Jewish workplace ethics that were preached were not practiced
We know this: the ethical components of Judaism were not fully rolled out on the day that God spoke to Abraham; even at Sinai, still more remained to be delivered, beyond the ten commandments, beyond the whole of Torah. Judaism unfolds in history, so still to come were the Ethics of the Ancestors (Pirkei Avot), Maimonides’ ranking of the levels charity, and centuries of new teachings in ethical comportment (mussar). In our age, as philosopher Tamar Ross, depicts it, the ethics of the Jewish feminist revolution have come about, in history, as ongoing divine revelation.
So it should come as no surprise that recently some Jewish nonprofit organizations are issuing policies and practices for ethical comportment in the workplace, specifying how leaders, managers and supervisors—even donors and boards—should comport themselves in relationship to employees. These are not policies of extreme piety. They are matter of fact ground rules that emerge out of Jewish tradition’s understanding of proper interpersonal relations.
- Kavod: Treat others with honor and respect.
- Tzelem Elohim: See the image of God reflected in others.
- Dan l’chaf z’chut: Give people the benefit of the doubt.
- Shalom bayit: Restore peace to strained relationships.
There are others: you may have been exposed to them by name early on, or you may not have learned the Hebrew terms, but learned that being a Good Jew—a mensch—required a life of training and practice. Jewish communal interest in more refined ethical standards does not come out of nowhere. It’s only in recent years, perhaps most pointedly as a response to the legal consequences of the Me Too movement, that the American workplace has articulated legible procedures to address all forms of sexual harassment and discrimination against women and minorities. Jewish institutions have followed suit.
The message of With Kind Regards: The Bi’vracha Study is that even with emerging tools for self-improvement and monitoring, many Jewish nonprofit organizations do not behave in Jewish ethical ways when it comes to the workplace. It rationalizes its research and call for action as it reckons with the persistent and seemingly systemic failure of some Jewish organizations to live up to their values when it comes to the well-being of employees.
I know this from personal experience, and to this day, I am easily retraumatized by memories of what I experienced when I worked for a Jewish nonprofit. Even though more than 20 years have gone by. Even though I remain in touch with beloved colleagues from those days. Many parts of the job were intoxicating: I learned a great deal of Torah. I was paid more than I had ever earned as a writer or teacher. I grew as a Jewish ritual innovator and developed as an anthropologist of American Jewish life. I discovered I yearned to become a rabbi.
But the workplace was also toxic to the extreme. Jewish workplace ethics that were preached were not practiced: there was misogyny, homophobia, and disrespect for the needs of faculty members with families (senior male faculty liked to boast that the requirement to travel weekly made their wives, who were home minding the children, threaten divorce). There was inappropriate conversation laced with sexual innuendo and indulging the whims of donors. For me, there was daily frustration, humiliation, exasperation. Where could I turn, inside or outside the organization, to address all of this and get clarity, support and strategies for redress? There was no place.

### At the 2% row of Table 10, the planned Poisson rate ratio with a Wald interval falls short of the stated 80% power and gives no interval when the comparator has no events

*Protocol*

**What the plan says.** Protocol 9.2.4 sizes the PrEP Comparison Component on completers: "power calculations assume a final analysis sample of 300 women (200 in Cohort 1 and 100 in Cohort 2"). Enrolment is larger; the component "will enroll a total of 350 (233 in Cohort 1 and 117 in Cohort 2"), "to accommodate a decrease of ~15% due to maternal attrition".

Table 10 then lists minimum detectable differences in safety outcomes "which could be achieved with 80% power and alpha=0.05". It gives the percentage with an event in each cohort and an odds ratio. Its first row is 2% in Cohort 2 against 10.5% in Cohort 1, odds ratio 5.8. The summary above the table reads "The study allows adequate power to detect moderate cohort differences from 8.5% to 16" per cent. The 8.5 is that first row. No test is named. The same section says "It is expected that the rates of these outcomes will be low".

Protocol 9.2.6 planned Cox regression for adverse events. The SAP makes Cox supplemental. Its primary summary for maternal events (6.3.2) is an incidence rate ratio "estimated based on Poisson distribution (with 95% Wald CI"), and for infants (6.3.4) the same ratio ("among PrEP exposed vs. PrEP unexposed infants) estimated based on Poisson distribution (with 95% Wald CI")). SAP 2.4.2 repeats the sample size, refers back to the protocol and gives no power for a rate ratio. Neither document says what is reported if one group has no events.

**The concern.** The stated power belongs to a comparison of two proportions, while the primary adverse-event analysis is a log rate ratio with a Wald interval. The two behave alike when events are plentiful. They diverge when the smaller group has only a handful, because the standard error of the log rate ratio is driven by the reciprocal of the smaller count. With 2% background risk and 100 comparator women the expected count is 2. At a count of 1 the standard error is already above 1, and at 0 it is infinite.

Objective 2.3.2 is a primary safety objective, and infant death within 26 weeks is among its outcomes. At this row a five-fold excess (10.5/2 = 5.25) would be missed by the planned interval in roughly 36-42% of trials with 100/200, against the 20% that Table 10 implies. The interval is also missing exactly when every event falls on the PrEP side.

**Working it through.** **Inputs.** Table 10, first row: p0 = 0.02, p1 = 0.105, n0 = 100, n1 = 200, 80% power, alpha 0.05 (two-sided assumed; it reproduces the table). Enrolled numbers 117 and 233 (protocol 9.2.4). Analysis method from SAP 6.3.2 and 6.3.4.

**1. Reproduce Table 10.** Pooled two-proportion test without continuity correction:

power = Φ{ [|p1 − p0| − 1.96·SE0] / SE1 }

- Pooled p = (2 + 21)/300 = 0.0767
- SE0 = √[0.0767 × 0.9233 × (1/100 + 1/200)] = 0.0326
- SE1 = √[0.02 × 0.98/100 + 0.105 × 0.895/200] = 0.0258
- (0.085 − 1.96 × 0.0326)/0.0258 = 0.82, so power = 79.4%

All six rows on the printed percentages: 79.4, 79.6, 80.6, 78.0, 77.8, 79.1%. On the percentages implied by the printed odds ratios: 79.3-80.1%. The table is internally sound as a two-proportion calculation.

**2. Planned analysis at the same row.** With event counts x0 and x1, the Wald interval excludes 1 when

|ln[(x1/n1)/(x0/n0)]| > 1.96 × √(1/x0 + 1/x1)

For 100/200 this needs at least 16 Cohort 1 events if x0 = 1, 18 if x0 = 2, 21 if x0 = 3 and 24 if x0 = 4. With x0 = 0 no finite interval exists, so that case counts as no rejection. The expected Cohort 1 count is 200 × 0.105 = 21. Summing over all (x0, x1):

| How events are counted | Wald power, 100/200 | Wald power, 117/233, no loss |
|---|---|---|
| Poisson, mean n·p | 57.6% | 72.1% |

I was not the only one who would describe their experiences precisely as I have.
And here is the sad part for me. In 1998 I had a choice to make: to remain at the Jewish nonprofit—which might have led to decades of service in that or similar contexts, or to take a job teaching Religious Studies at a secular university. All choices we make rest on a slew of factors, but here was what led me to leave the Jewish nonprofit work. At my Jewish organization, my heart was broken every day when the Jewish ethical standards we spoke of were ignored. I knew that at a public university, I would only expect that my colleagues and administrators would follow regulations stipulated by American law. There was no system of ethical comportment that we claimed we aspired to maintain, one that would be breached at every step. My heart would not be perpetually broken. I made this choice for the sake of my mental, spiritual and physical health, and while I am glad that I did, and while I think about my teaching and research with pride, I do look back with some regret and consider the “what ifs”:
What if the solutions outlined in the Bi’vracha report had existed 20 years ago? I could have spoken about what was egregious at work and I could have gotten guidance and assistance. What if this phase of my career could have served American Jewish communities in more direct and intensive ways? I wonder. But there is consolation. With this new research, with new corrective systems put into place, it is possible that others, given my choice, will see Jewish organizations as life-enhancing places to work.
Rabbi Vanessa Ochs, PhD, is Professor of Religious Studies at the University of Virginia. Her most recent books include “The Passover Hagagdah: A Biography” and “Inventing Jewish Ritual.“